Education professors publish book discussing lesser-known black scholars

Zach Lyons

College of Education associate professors Keffrelyn Brown and Anthony Brown recently published the book “Black Intellectual Thought in Education: The Missing Traditions of Anna Julia Cooper, Carter G. Woodson, and Alain LeRoy Locke” in an effort to provide a counter-narrative in the study of African-American intellectuals and culture across history.

Cooper, Woodson and Locke were prominent black scholars and philosophers in the early 20th century who spoke out on subjects including race, gender, education and art. During their time, they were faced with an academic and social climate that sought to minimize the influence of their work, according to Keffrelyn Brown.

“Those particular authors — the ones that we highlighted — are just an example of very prolific writers and prolific educators whose work has not been canonized,” Brown said. “Clearly that would be connected to larger perceptions over what was considered legitimate work and who could produce it at the time when they were writing.”

Woodson, one of the book’s subjects, initially founded Black History Month’s predecessor, Negro History Week, to act as a counter-narrative to a story that was leaving out important black voices, Keffrelyn Brown said.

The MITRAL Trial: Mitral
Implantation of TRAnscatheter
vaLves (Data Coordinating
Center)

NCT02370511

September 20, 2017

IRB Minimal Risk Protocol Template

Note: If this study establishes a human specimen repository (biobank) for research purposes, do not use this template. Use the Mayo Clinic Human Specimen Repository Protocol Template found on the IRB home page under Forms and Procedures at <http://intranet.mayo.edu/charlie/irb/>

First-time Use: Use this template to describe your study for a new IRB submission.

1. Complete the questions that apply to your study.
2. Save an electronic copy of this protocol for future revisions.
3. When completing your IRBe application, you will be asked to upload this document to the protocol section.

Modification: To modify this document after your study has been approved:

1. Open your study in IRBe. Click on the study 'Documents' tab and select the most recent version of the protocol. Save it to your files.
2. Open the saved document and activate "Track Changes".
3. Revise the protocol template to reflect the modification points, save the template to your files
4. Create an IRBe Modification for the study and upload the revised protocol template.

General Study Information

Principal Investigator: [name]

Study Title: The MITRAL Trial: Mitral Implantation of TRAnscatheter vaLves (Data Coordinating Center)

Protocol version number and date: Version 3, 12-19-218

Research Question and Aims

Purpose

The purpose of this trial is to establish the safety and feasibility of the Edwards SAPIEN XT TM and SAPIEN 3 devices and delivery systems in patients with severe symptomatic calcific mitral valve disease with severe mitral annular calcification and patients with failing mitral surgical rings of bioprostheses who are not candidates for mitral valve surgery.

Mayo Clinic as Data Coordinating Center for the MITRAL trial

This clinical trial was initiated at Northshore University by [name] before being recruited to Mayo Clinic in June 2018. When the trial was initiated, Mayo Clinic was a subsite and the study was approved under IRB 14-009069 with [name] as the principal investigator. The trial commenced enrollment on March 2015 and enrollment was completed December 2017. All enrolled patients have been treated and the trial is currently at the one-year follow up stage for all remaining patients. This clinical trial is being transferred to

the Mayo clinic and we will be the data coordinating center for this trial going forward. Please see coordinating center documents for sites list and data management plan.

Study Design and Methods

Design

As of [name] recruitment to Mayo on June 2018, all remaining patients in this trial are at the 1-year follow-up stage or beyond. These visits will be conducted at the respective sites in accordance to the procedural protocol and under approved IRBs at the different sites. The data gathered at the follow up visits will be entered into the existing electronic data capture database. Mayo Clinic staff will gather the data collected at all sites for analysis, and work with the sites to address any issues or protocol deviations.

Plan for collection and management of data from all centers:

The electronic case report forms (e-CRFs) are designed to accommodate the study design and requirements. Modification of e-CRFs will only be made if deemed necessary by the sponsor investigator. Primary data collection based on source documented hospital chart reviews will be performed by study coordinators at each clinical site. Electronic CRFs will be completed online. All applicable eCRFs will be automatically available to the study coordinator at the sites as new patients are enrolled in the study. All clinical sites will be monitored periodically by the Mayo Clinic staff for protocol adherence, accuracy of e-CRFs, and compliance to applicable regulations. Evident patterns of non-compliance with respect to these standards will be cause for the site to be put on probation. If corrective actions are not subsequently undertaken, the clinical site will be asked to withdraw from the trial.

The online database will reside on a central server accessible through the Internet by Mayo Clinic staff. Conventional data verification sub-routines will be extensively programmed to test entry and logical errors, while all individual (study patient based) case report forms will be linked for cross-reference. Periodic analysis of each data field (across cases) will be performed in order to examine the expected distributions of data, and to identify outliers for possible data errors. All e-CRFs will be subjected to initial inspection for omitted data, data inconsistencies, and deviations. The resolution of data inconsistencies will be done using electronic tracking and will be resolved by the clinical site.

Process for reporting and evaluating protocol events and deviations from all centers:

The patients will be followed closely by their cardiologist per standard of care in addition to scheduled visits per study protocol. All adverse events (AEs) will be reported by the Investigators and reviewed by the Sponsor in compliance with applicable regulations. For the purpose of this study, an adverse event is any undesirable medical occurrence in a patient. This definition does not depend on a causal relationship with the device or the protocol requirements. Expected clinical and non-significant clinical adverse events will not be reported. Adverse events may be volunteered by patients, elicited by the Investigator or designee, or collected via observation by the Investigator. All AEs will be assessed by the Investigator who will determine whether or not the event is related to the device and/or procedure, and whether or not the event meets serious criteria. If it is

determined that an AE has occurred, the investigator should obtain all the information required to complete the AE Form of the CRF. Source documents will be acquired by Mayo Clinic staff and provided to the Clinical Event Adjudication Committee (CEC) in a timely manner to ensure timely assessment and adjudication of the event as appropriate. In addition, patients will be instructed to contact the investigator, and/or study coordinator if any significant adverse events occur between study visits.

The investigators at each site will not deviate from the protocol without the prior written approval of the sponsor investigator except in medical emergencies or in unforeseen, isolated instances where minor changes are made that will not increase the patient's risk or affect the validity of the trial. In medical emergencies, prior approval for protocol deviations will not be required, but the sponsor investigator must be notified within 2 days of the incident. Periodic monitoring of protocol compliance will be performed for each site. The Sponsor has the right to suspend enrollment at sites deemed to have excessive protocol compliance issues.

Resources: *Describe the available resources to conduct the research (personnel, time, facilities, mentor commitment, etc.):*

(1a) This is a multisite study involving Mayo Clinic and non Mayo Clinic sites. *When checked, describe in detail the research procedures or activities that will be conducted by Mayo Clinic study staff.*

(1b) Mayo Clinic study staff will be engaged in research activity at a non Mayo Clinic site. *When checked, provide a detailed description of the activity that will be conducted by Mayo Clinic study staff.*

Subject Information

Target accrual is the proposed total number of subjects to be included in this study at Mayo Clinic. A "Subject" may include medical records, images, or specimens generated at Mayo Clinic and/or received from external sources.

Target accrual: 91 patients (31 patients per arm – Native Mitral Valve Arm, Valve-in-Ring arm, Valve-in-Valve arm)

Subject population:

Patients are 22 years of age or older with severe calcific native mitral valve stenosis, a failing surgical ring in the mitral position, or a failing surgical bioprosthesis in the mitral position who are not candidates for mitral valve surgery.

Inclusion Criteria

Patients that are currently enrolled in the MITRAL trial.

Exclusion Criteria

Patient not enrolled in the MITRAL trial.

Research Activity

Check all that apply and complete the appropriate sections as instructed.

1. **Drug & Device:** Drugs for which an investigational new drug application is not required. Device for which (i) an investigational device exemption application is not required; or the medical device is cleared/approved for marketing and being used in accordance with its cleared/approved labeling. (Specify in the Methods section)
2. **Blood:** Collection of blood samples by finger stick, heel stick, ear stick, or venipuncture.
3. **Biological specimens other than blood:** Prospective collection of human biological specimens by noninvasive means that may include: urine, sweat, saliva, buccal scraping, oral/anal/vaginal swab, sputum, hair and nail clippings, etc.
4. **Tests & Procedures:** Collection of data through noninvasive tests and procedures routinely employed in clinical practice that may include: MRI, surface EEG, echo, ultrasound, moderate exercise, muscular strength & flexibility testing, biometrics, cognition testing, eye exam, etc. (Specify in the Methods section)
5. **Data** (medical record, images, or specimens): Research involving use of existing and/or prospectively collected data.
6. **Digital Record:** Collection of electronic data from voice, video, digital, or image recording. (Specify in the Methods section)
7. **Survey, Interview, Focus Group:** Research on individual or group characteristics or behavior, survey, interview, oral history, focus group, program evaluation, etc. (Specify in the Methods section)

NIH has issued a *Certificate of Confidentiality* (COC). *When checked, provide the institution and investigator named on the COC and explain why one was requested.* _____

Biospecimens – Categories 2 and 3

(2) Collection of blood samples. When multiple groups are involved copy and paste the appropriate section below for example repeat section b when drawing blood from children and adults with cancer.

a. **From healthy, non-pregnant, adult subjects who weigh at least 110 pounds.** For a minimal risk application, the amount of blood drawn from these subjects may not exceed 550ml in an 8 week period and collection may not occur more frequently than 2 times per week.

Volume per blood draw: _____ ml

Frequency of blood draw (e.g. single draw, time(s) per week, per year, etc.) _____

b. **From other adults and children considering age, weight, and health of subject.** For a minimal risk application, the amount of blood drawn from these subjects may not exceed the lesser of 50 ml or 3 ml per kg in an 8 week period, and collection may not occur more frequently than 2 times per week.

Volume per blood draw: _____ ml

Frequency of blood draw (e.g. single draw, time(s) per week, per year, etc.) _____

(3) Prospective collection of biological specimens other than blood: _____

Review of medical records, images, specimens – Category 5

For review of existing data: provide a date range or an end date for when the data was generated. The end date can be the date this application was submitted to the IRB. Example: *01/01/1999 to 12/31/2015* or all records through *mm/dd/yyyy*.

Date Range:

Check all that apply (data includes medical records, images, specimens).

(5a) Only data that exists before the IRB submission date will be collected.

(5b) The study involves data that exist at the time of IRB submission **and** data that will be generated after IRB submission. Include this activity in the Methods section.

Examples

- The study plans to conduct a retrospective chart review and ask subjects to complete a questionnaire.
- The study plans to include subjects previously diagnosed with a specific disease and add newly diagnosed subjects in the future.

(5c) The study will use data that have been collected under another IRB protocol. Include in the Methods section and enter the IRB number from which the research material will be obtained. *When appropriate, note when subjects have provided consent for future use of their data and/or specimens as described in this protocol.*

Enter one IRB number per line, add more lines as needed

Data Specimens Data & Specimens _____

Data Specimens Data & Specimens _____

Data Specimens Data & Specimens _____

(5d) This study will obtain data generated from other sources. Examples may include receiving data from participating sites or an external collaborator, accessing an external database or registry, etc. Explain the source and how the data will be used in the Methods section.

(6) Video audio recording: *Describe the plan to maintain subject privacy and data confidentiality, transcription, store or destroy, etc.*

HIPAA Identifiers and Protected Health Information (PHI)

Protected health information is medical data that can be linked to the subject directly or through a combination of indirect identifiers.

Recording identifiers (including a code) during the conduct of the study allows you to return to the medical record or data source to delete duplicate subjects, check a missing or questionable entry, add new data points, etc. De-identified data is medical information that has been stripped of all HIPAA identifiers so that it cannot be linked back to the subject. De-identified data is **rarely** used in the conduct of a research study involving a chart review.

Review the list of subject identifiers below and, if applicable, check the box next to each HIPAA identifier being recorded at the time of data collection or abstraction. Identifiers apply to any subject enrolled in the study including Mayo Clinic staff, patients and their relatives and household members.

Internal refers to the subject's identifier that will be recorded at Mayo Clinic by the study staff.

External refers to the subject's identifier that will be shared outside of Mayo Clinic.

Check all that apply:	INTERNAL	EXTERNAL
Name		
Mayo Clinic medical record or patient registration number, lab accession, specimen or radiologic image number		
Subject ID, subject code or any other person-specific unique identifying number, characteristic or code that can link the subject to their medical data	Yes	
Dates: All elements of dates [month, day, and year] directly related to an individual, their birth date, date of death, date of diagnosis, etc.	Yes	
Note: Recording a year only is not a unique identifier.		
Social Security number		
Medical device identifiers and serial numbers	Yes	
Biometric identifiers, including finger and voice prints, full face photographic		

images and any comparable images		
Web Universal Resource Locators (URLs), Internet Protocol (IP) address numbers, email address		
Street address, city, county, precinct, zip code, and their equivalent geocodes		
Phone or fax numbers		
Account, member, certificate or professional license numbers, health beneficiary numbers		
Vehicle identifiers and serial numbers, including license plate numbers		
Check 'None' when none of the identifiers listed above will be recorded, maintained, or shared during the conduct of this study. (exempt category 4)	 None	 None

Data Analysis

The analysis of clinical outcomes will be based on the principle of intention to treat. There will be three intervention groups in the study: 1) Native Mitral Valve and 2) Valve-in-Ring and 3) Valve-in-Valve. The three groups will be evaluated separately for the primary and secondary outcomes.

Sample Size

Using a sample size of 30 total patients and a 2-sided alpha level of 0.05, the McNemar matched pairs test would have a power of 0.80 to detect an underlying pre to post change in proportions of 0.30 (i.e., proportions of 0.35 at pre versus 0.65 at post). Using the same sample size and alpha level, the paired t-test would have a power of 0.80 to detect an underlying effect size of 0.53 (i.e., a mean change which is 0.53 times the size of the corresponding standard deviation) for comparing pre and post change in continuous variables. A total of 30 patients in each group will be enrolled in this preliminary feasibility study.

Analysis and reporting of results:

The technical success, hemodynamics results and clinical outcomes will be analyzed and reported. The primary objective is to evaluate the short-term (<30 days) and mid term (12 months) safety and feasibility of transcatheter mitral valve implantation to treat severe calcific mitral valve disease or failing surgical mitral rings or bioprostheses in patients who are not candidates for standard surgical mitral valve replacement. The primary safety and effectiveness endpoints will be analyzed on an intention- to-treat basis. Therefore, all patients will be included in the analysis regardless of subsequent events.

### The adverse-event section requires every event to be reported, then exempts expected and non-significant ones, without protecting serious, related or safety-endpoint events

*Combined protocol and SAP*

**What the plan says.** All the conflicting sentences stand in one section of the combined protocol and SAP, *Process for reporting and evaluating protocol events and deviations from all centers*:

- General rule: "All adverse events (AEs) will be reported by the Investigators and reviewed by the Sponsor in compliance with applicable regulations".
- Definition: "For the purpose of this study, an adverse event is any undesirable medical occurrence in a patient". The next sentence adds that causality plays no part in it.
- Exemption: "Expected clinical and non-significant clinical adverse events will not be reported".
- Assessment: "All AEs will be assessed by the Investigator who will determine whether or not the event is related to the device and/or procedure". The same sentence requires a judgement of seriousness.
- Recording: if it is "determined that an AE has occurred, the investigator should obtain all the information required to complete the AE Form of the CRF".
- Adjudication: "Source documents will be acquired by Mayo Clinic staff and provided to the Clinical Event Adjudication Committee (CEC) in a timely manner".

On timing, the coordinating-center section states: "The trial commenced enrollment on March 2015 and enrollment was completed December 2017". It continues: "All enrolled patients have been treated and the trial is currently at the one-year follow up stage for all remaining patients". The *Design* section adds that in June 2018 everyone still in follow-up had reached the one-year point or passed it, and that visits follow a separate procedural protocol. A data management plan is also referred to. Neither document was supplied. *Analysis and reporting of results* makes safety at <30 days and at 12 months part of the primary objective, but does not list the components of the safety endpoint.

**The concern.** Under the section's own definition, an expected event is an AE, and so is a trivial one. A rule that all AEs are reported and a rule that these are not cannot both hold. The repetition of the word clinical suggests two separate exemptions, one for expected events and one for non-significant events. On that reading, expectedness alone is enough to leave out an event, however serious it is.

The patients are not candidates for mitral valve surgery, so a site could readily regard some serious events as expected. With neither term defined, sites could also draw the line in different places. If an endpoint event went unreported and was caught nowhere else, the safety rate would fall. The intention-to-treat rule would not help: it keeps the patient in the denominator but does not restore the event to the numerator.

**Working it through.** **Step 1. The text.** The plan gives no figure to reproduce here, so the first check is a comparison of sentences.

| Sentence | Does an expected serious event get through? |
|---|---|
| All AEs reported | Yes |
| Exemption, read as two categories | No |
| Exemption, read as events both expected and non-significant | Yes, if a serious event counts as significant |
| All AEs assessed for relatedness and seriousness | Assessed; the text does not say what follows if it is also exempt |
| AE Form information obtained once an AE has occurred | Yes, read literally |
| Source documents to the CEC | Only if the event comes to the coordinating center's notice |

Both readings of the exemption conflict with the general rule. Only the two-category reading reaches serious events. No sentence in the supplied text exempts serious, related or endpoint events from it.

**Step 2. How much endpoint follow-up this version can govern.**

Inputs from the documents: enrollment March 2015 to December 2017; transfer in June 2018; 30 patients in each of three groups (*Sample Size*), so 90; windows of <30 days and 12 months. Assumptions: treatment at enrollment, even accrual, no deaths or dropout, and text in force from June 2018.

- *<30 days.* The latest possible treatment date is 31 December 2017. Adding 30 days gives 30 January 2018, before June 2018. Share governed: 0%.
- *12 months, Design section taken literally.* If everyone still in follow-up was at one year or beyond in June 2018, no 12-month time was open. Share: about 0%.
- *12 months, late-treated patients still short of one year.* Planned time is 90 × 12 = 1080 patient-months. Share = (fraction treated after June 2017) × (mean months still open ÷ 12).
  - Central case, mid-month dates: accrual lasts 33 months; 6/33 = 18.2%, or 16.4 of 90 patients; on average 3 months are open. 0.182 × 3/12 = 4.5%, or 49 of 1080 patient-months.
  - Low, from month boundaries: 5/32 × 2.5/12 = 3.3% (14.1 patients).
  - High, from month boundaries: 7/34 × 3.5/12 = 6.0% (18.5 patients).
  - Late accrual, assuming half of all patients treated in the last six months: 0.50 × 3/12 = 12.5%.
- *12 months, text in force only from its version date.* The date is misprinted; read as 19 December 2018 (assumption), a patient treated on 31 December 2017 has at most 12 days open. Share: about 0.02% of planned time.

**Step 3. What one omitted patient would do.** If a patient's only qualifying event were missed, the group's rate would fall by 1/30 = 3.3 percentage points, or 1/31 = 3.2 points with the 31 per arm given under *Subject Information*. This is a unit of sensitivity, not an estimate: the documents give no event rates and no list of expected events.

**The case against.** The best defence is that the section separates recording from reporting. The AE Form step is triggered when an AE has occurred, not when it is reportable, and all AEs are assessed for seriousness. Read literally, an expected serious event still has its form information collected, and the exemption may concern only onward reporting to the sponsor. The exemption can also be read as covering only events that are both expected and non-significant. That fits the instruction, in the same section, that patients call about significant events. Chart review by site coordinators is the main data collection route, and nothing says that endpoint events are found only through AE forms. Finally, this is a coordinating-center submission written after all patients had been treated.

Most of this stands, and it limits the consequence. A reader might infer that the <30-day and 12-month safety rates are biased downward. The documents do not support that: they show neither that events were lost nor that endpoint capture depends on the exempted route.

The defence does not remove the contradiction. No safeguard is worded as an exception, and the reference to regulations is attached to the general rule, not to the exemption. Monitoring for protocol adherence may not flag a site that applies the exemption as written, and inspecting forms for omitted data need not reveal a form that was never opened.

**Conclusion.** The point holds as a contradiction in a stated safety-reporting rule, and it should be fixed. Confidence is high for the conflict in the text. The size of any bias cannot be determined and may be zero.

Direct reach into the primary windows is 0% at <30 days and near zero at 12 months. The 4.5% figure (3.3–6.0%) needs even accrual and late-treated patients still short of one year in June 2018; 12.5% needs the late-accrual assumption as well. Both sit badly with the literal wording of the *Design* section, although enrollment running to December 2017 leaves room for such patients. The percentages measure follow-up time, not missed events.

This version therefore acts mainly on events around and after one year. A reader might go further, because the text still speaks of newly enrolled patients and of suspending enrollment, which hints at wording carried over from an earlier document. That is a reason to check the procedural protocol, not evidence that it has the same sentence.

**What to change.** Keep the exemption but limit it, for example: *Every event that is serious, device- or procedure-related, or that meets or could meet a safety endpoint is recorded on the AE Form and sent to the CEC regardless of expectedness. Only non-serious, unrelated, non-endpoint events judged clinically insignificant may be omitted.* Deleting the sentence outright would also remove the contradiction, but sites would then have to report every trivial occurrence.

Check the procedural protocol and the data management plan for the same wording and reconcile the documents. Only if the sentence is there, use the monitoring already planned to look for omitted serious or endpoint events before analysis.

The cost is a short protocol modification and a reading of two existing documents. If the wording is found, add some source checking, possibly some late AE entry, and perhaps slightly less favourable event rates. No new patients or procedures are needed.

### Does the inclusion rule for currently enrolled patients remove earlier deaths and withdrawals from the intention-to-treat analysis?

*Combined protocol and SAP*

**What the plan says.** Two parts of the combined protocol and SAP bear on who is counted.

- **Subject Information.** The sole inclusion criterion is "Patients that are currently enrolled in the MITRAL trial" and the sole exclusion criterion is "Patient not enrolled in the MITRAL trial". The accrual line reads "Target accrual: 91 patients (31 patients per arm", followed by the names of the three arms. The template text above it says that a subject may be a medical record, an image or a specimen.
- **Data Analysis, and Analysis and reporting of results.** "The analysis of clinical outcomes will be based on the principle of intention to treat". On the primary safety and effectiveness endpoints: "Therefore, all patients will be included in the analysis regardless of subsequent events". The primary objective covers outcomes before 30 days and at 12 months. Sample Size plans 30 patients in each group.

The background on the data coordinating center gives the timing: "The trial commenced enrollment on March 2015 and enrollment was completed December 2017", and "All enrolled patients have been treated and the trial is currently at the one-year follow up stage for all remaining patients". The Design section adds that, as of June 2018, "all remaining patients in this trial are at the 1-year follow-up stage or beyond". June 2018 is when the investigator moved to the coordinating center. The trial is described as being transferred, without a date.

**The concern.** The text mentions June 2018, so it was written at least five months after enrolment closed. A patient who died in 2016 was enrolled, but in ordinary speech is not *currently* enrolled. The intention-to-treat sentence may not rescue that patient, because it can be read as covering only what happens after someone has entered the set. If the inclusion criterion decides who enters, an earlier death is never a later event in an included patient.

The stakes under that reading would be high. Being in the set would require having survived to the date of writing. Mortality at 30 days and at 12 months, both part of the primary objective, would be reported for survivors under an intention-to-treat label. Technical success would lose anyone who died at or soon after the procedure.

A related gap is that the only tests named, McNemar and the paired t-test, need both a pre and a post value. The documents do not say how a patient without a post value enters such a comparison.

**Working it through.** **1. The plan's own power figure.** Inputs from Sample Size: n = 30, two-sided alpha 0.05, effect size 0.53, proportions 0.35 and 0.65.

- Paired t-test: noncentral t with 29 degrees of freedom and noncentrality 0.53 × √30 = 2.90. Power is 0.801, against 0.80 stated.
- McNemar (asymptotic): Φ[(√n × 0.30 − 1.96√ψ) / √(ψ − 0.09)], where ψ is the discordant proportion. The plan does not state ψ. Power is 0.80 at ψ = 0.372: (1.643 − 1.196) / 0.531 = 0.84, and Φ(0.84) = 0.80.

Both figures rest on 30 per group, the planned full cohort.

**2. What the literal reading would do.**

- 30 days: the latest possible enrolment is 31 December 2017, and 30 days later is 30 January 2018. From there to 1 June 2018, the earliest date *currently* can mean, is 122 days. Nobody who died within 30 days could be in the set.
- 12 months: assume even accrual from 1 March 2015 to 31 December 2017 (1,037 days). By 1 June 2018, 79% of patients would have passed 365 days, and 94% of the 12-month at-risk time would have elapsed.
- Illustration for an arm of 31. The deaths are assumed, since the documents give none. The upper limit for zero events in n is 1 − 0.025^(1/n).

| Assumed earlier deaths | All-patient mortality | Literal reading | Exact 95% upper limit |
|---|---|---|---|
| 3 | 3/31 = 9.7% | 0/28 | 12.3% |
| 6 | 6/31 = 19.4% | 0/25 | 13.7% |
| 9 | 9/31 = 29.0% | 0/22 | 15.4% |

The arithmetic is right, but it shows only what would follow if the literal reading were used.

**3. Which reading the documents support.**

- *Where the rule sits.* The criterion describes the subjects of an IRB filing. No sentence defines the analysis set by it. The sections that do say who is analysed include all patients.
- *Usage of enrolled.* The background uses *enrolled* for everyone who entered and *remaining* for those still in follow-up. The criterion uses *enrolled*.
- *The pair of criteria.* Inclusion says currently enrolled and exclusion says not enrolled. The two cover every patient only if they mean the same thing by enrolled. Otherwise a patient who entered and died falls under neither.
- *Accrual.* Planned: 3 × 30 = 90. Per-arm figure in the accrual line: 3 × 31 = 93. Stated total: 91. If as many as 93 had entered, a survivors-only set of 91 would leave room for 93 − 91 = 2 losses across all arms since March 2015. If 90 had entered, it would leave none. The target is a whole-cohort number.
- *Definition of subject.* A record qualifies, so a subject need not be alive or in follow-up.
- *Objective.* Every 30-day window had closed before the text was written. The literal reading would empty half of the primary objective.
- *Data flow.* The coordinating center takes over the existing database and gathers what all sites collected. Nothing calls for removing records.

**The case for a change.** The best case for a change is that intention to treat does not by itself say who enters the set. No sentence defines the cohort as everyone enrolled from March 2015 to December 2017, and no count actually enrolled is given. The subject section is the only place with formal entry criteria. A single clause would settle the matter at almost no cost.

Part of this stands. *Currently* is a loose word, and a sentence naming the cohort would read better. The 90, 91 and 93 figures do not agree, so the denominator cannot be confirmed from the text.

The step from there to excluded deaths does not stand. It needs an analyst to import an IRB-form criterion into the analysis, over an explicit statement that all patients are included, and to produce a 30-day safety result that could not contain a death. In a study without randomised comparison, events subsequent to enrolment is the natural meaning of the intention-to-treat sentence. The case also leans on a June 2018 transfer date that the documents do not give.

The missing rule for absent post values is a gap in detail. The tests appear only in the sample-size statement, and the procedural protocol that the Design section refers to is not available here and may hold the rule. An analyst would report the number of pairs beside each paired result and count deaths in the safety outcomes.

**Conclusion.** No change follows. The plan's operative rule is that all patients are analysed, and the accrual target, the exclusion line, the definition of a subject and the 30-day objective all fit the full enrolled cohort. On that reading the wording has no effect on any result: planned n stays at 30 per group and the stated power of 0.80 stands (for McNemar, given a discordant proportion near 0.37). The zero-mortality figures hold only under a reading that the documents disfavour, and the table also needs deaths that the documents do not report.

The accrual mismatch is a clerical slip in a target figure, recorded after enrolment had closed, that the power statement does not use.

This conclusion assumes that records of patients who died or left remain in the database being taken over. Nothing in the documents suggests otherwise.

“The purpose of doing that work was really to illuminate voices, experiences, people who had been disregarded,” Brown said. “At that particular time, Dr. Woodson was concerned that there was a whole history of a people that was not being represented in official curriculum and unofficial curriculum.”

Kayla Celeste, a radio-tevlevision-film and African & African diaspora senior , said Black History Month should focus on more than Martin Luther King Jr. and Malcolm X. 

“So many more black people have done so many more amazing things than Malcolm X,” Celeste said. “Those who continue to perpetuate a white, patriarchal society want to limit these stories, and they don’t want us to know we have this potential.”

Advertising senior Cristina Musso said Black History Month is important in light of what she sees as inequalities in the perception of the achievements of black Americans.

“Until we get to a point where people are just considered people, and black achievements are just considered achievements, this month needs to be celebrated,” Musso said.

Brown said there is a connection between the need for Black History Month and the need for Black Lives Matter.

“They’re connected through what might be recognized as anti-blackness,” Brown said. “The history of practices that have delegitimated and, in many cases, dehumanized people of African descent in this country.”